With CETA signed, Canada trade opponents shift focus to TPP
Unifor urged lawmakers to vote against ratifying the TPP deal between 12 Asia-Pacific countries.
Ontario: One of Canada`s largest unions wasted no time Monday voicing opposition to the Trans-Pacific Partnership (TPP), just one day after the country signed a landmark free trade deal with the EU.
Unifor, which represents more than 300,000 workers in several sectors across the country and is generally supportive of free trade, urged lawmakers to vote against ratifying the TPP deal between 12 Asia-Pacific countries.
"Unifor is a strong believer in trade, but trade must be fair and it must serve the needs of working people and our communities first," said Unifor president Jerry Dias.
"The TPP, like too many other trade deals, encourages a race to the bottom," he said, alluding to the Comprehensive Economic Trade Agreement (CETA) signed Sunday with the EU as another example.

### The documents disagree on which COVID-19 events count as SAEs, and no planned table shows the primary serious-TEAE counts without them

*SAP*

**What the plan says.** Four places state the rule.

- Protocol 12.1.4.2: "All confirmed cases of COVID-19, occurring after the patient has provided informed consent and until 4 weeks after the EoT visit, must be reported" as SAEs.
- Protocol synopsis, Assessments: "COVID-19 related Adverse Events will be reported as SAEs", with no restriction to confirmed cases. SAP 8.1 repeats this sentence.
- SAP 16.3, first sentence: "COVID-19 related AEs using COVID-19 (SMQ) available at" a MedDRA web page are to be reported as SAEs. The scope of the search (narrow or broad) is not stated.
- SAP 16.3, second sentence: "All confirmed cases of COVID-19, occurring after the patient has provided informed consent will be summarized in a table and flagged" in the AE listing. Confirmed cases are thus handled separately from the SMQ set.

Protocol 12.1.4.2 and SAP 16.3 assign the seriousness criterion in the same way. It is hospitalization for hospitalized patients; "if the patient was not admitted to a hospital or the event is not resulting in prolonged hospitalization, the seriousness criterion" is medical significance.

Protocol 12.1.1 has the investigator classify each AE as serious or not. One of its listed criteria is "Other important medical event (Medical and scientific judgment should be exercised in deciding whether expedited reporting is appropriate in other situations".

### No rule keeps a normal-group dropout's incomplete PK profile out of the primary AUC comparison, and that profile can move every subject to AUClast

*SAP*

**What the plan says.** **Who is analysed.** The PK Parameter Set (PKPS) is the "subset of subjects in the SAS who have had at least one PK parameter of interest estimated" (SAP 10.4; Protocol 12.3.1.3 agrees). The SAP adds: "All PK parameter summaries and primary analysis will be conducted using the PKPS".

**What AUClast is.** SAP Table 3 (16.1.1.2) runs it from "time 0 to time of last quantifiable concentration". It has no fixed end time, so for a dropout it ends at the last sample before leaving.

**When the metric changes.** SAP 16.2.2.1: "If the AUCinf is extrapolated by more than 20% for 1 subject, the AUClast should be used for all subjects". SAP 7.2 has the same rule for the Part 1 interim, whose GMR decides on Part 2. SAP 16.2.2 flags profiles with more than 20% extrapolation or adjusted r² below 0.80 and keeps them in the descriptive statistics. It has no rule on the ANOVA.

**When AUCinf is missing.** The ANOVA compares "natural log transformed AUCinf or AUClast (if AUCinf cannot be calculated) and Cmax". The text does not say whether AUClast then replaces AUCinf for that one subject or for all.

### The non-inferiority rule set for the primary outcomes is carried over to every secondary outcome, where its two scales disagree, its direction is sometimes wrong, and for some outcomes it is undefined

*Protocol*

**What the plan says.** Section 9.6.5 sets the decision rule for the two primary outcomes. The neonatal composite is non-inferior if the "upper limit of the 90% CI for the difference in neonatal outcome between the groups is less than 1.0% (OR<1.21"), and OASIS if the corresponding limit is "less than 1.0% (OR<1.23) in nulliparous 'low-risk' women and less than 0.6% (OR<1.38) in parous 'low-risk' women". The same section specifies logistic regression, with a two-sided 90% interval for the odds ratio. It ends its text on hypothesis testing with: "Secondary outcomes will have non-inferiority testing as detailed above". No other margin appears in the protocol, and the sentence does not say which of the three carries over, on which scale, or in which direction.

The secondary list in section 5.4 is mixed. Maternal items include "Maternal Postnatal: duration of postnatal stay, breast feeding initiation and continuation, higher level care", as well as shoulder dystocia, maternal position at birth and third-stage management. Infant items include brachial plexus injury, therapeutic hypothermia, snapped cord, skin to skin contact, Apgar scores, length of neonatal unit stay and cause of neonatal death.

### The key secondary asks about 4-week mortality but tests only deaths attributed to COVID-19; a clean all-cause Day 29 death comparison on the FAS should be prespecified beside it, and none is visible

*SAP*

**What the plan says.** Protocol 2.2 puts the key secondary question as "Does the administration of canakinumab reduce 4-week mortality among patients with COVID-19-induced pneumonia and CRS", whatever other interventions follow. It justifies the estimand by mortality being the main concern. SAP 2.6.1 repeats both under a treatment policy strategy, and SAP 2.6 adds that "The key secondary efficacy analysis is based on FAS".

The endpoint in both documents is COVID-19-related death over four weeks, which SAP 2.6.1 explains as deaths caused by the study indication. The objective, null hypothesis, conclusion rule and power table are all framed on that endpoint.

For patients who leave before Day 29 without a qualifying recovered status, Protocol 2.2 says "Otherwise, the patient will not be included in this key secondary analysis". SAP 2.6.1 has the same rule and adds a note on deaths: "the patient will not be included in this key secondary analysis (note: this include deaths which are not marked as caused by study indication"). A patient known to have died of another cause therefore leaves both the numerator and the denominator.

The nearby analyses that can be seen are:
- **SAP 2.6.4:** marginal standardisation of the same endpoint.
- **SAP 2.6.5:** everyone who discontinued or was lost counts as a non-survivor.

The landmark CETA was finally signed after Belgian regional parliaments lifted their opposition to the pact seven years in the making.
Wallonia with its population of 3.6 million had held up the deal in the final weeks until it won concessions for regional farming interests and guarantees that international investors would not be able to force governments to change laws.
"Wallonia drew renewed attention to what is wrong with modern trade deals, and to the kinds of trade deals people want," Dias said.
TPP could result in Canadian job losses and "extraordinary powers given to corporations," he said, adding that the trade deal`s patent provisions would drive up prescription drug prices.
The TPP would open up trade between Australia, Brunei, Canada, Chile, Japan, Malaysia, Mexico, New Zealand, Peru, Singapore, the United States and Vietnam. China has been notably excluded.
Both US presidential hopefuls Donald Trump and Hillary Clinton have said they oppose the TPP, raising questions about the pact`s future come November elections.